About Belize

Although its land mass totals just 8867 square miles, Belize has a remarkably varied geography. Within the country are some 185 miles of coastline, over 200 islands or cayes, (the largest and most populated of which is Ambergris Caye) thousands of acres of rainforest , mountains, mangroves, numerous rivers, waterfalls, caves, and the world’s second largest barrier reef.

 Population

With a population of just over 300,000, Belize is the second smallest country in Central America.

Despite its sparse population, Belizean society is truly multicultural with Creole, Mestizos, Garifuna, Maya and refugees from Guatemala, Honduras and El Salvador all living peacefully together.

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 Geography

Within the borders of this small country, you'll find a remarkably diverse landscape. The northern interior region tends to be flat and is where much of the nation sugarcane, citrus and cattle are produced.

The southern regions of the country are more mountainous and are crossed with numerous rivers. Some 70% of the nation is covered in forest and tropical jungles

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History of Belize

The British began settling in Belize and harvesting hardwoods, such as mahogany, in the early 1600’s. Belize was under Britain’s colonial rule and was known as British Honduras until 1973. In 1981, Belize became an independent nation, but English is still its official language.

MapS of Belize

With a population of just over 300,000, Belize is the second smallest country in Central America. Despite its sparse population, Belizean society is truly multicultural with Creole, Mestizos, Garifuna, Maya and refugees from Guatemala, Honduras, and El Salvador all living peacefully together.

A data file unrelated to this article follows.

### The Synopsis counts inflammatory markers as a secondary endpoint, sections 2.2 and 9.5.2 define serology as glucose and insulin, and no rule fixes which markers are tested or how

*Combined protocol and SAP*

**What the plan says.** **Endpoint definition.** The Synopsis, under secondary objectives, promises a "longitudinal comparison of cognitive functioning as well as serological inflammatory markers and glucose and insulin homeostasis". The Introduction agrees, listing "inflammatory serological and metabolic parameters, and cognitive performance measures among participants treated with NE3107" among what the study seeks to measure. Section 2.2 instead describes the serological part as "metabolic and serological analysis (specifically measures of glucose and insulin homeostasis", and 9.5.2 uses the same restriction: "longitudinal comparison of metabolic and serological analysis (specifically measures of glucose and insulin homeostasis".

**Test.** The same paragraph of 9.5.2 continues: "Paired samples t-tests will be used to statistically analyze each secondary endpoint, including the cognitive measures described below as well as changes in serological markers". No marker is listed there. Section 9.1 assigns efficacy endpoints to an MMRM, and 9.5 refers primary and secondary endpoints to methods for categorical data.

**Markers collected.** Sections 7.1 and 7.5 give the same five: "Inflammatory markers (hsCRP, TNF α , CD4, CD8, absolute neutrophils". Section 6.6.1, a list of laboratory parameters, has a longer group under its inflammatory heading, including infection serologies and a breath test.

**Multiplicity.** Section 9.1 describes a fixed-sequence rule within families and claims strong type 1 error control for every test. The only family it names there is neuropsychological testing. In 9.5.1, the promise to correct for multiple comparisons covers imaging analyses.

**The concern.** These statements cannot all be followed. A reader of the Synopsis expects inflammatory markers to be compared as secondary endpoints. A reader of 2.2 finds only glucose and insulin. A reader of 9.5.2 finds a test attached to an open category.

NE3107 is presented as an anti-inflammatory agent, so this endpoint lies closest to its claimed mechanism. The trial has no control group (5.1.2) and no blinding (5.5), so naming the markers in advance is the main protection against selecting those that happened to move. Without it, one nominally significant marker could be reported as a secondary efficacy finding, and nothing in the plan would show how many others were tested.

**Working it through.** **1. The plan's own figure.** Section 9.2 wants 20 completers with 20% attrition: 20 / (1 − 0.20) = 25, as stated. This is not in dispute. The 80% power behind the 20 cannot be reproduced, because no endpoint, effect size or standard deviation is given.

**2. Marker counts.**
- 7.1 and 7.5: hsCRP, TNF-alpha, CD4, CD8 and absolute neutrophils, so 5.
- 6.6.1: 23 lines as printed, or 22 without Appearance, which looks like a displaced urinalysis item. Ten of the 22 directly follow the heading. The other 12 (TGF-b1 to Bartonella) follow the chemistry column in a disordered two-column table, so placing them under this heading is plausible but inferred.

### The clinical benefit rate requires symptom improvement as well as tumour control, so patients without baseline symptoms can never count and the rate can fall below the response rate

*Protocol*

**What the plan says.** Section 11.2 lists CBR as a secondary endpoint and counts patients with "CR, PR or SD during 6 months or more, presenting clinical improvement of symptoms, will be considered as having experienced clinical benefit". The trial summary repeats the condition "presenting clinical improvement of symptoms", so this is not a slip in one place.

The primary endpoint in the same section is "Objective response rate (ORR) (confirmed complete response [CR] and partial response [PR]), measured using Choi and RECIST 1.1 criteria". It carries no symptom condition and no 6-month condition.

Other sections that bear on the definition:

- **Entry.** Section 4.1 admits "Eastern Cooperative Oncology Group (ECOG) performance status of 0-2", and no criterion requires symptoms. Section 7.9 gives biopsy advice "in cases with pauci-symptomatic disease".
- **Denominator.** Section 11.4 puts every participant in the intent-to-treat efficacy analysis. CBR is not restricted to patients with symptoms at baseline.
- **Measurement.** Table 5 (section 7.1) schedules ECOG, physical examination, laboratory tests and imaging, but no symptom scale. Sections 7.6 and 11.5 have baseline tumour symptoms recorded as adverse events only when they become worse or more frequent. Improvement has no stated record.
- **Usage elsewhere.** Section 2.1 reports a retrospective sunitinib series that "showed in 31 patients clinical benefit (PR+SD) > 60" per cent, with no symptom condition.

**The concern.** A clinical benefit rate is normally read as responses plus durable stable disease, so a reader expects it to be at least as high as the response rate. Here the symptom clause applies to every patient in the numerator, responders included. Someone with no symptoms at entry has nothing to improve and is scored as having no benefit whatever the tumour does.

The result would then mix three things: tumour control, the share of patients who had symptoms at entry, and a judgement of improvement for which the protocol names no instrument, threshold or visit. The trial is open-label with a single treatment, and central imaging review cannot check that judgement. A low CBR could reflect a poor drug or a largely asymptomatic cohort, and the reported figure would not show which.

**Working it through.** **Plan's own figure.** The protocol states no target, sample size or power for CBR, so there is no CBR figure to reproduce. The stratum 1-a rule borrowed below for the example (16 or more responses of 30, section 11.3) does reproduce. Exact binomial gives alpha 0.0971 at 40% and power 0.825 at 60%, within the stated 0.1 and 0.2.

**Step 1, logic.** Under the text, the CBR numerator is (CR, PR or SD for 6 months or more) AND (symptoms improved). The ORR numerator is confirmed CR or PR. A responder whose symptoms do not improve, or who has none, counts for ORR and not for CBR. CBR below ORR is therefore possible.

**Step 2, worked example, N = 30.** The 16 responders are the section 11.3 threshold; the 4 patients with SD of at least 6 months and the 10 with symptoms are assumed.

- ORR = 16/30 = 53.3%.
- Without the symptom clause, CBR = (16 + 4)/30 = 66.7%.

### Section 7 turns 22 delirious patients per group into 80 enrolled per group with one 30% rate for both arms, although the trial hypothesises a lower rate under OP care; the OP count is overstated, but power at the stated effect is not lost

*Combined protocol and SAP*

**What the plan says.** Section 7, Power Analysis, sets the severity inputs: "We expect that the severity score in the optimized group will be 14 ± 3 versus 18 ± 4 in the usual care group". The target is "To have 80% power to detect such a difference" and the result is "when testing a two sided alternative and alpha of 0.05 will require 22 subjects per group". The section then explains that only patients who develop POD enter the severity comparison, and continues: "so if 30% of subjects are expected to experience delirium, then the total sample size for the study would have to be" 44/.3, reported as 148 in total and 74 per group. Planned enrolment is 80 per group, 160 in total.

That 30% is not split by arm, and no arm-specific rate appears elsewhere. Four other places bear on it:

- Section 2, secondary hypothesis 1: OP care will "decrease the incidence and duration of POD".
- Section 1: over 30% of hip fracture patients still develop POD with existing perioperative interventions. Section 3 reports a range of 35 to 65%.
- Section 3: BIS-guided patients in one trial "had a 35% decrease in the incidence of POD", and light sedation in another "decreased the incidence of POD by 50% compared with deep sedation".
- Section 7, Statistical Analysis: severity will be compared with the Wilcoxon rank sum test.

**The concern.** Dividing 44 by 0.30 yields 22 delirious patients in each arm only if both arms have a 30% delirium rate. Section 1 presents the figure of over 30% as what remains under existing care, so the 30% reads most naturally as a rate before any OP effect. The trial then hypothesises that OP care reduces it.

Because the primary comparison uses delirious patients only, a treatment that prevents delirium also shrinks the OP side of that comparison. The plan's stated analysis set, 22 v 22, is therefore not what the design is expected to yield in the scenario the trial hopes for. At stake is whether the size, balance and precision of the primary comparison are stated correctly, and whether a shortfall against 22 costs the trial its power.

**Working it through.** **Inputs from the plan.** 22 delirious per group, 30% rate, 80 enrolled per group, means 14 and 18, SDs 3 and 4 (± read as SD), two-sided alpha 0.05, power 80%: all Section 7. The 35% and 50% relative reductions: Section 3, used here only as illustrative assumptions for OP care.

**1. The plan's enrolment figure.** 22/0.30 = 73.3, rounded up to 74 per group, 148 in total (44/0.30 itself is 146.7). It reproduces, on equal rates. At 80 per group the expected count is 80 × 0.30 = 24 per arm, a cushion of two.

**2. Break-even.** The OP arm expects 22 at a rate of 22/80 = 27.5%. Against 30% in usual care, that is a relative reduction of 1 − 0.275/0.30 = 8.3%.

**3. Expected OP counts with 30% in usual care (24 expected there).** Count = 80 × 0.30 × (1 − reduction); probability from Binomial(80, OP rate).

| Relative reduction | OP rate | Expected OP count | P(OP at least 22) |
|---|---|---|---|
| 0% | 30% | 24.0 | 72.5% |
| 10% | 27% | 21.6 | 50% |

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Belize Rainforest

The Belize rainforest is home to an incredible variety of wildlife including wild cats such as the elusive jaguar, tapir, crocodile, howler monkeys, armadillo, the keel-billed toucan, parrots, hummingbirds, heron, macaws, coati, and more.

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Belize Barrier Reef

photo of scuba diver along the edge of the Belize Barrier Reef (c)

The Belize Barrier Reef is the largest barrier reef in the Western Hemisphere and the second largest, after Australia’s Great Barrier Reef, in the world. The Belize Barrier Reef runs the length of this Central American nation, some 180 miles.

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 MAYA RUINS

Photo of Belize Mayan mask at Lamanai

Belize has hundreds of Maya architectural sites with many more waiting to be explored by modern adventurers and archaeologists. Some of the best known are within easy reach from Ambergris Caye by boat to the mainland or short flights from San Pedro.  Day trips are available to sites like Altun Ha, Lamanai, and Caracol.

Ambergris Caye

photo of scuba diver along the edge of the Belize Barrier Reef (c)

Although it is now considered an island, Ambergris Caye is actually the southernmost tip of the Yucatan Peninsula. The village of San Pedro is located in the bottom third and has a local airport with services from Belize City.

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